If George W. Bush left behind a vast amount of wreckage in Iraq and Afghanistan, Barack Obama is about to leave similar wreckage in Libya and Syria. Both legacies attest a historical record of the exercise of power with impunity. In one respect, though, Obama has forced a fundamental change in the Middle East. He has gone against Israel and Saudi Arabia, America’s closest allies, to enable US rapprochement with Iran after 35 years. In doing so, he has moved the balance away from Sunni Islam towards Shia Islam. Whether he has made this important shift too late to be permanent, and it could revert again under a successor administration, remains to be seen.

[END]

Britain’s EU Referendum: What Is At Stake?

History News Network

A continent away from the presidential primaries in the United States, Britain is in the midst of an acrimonious campaign ahead of a referendum to be held on June 23 this year. The purpose is to decide whether the United Kingdom should remain a member of the European Union, a political and economic association covering much of Europe, or leave.

The idea of such an association was first mooted by the British war-time leader Winston Churchill. In a famous address at the University of Zurich in 1946, just after World War II, Churchill spoke of there being “a remedy which would make all Europe free and happy.” It was to “recreate the European family” and provide it with “a structure under which it can dwell in peace, in safety and in freedom.” He called it “a kind of United States of Europe.”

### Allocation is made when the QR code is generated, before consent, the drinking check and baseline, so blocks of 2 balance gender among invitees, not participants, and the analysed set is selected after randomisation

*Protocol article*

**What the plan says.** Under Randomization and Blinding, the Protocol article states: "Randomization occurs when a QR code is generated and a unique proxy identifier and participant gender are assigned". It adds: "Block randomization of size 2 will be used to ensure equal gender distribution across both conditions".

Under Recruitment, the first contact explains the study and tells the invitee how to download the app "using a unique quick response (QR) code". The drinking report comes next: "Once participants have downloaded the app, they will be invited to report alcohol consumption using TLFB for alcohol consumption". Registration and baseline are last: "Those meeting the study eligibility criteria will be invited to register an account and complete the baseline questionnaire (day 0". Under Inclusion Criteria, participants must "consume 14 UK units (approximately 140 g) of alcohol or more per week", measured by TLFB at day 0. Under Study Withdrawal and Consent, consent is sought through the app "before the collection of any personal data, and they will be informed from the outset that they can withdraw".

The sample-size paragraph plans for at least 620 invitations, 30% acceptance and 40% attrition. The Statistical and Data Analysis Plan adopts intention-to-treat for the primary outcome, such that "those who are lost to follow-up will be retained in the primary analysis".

Churchill’s dream became a reality with the Treaty of Rome of 1957, and the creation of the European Economic Community. That association is known as the European Union today – the result of years of evolution. Ironically, when the European Economic Community was established, the French President, Charles de Gaulle, doubted “the UK’s political will” to be a member. France vetoed Britain’s application twice, in 1963 and 1967, and London had to wait until 1973 before it could join.

More than half a century on, Britain faces uncertainty again in its relationship with the rest of Europe. The issue of whether to stay in the European Union or exit divides the country, and the argument is getting louder and louder as the June referendum approaches.

The governing Conservative Party of Prime Minister David Cameron is deeply split. A number of senior members of his cabinet, more junior ministers, and as many as a hundred Conservative MPs, have declared their support for leaving the European Union. Their decision goes against their own government’s policy to remain, with some “opt-outs” from the EU Treaty that the prime minister has secured after lengthy negotiations. The governing party’s divisions have created an extraordinary situation in a parliamentary democracy which is supposed to have a cabinet with collective responsibility.